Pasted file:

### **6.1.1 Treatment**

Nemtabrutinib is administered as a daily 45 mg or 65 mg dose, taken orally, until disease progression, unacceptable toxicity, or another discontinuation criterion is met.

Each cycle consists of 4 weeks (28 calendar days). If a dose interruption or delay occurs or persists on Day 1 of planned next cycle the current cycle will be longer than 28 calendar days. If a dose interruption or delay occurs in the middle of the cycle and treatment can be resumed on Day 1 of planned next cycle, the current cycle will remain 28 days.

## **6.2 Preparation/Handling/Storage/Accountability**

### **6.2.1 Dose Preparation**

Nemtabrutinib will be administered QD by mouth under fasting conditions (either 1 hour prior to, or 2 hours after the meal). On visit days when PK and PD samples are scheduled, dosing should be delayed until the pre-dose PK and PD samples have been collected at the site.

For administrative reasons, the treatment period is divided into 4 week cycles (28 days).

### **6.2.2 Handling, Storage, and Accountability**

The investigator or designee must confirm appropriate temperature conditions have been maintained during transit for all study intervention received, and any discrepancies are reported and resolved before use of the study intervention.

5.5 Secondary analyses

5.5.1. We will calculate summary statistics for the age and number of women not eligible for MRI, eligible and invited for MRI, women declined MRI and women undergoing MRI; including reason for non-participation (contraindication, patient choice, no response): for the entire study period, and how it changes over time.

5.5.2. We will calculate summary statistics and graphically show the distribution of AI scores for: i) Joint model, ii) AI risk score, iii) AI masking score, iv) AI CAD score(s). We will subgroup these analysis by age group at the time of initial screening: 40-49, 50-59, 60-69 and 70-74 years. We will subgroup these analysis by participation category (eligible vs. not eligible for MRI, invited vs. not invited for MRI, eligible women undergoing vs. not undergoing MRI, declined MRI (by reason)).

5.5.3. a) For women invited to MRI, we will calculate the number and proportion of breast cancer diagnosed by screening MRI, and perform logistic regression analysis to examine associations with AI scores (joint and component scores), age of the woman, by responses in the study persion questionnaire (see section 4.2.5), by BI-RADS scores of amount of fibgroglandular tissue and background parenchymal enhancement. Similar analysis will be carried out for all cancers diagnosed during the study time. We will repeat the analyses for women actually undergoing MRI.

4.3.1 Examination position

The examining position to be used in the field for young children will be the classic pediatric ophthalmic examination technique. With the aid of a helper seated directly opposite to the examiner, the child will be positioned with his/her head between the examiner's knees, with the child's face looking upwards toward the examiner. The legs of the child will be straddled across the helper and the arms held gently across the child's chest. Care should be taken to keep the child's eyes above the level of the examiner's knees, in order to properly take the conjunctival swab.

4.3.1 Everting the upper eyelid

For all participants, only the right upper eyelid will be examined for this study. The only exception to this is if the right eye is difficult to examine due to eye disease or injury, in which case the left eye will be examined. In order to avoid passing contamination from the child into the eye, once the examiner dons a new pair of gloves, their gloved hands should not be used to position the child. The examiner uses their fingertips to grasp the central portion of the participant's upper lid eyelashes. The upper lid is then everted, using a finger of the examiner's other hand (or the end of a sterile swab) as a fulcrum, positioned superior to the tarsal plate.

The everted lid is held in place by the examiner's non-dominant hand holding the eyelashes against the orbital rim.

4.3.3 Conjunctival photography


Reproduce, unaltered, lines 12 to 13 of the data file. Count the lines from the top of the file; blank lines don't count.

5.5.2. We will calculate summary statistics and graphically show the distribution of AI scores for: i) Joint model, ii) AI risk score, iii) AI masking score, iv) AI CAD score(s). We will subgroup these analysis by age group at the time of initial screening: 40-49, 50-59, 60-69 and 70-74 years. We will subgroup these analysis by participation category (eligible vs. not eligible for MRI, invited vs. not invited for MRI, eligible women undergoing vs. not undergoing MRI, declined MRI (by reason)).

5.5.3. a) For women invited to MRI, we will calculate the number and proportion of breast cancer diagnosed by screening MRI, and perform logistic regression analysis to examine associations with AI scores (joint and component scores), age of the woman, by responses in the study persion questionnaire (see section 4.2.5), by BI-RADS scores of amount of fibgroglandular tissue and background parenchymal enhancement. Similar analysis will be carried out for all cancers diagnosed during the study time. We will repeat the analyses for women actually undergoing MRI.